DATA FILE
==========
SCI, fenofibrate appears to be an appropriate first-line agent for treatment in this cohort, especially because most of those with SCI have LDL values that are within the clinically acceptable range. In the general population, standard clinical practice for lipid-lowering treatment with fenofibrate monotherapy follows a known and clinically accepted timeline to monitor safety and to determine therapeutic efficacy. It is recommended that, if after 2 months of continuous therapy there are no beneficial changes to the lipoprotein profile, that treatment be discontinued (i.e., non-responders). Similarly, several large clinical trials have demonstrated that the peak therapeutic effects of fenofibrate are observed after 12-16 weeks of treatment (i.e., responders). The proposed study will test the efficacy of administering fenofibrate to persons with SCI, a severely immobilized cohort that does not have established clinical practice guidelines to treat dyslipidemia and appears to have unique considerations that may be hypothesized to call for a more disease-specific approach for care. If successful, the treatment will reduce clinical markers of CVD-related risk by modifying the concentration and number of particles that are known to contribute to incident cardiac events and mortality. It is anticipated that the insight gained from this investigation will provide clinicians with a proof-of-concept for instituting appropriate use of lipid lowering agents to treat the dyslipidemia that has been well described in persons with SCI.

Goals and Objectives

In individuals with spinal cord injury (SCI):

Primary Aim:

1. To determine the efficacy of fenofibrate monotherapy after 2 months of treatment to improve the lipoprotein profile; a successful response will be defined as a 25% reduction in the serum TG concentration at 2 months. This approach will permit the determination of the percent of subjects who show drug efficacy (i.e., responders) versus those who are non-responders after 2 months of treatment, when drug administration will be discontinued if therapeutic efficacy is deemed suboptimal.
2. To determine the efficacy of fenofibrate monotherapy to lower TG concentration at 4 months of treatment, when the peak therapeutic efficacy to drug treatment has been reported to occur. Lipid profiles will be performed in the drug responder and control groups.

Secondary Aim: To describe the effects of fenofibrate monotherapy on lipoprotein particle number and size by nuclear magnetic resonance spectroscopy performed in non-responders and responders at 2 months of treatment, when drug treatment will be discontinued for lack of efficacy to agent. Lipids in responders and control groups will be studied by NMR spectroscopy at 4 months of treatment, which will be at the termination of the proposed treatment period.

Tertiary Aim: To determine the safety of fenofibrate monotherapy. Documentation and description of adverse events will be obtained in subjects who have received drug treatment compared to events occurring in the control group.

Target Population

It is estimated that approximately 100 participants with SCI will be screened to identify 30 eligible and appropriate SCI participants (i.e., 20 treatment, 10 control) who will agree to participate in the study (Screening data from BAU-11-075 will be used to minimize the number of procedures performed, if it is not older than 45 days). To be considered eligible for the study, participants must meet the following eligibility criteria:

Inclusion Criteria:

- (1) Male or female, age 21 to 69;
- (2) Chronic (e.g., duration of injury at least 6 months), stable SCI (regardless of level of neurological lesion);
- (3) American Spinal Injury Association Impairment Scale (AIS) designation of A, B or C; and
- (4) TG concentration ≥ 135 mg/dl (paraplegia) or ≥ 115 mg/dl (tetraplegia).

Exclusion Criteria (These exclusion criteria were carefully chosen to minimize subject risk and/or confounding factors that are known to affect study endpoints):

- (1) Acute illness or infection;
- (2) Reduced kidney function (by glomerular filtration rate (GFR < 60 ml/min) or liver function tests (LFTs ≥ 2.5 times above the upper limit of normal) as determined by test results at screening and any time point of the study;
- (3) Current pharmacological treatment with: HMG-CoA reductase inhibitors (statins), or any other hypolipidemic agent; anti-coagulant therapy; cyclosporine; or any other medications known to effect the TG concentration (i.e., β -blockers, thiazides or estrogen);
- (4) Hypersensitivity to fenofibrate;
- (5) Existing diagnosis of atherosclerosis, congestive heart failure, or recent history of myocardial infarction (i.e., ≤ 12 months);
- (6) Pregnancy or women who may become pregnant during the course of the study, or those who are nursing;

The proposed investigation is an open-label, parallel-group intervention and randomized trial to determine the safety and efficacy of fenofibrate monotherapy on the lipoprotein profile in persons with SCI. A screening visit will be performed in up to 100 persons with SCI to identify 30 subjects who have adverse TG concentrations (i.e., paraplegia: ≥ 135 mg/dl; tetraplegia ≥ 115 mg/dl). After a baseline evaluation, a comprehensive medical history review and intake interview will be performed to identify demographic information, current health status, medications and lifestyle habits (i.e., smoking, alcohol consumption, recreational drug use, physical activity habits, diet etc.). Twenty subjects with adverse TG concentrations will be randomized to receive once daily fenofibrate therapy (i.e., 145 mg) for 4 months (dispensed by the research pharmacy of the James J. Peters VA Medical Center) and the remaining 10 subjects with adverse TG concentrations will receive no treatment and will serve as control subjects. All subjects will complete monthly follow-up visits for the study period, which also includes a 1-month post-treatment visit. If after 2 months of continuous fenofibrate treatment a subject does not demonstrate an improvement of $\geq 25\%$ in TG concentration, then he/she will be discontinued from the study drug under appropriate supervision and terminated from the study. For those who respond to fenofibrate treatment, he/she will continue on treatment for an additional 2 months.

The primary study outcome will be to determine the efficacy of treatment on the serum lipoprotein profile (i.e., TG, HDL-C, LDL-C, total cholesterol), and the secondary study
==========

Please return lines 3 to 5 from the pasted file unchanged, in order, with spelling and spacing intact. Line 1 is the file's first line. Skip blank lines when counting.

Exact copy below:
In individuals with spinal cord injury (SCI):

Primary Aim:

1. To determine the efficacy of fenofibrate monotherapy after 2 months of treatment to improve the lipoprotein profile; a successful response will be defined as a 25% reduction in the serum TG concentration at 2 months. This approach will permit the determination of the percent of subjects who show drug efficacy (i.e., responders) versus those who are non-responders after 2 months of treatment, when drug administration will be discontinued if therapeutic efficacy is deemed suboptimal.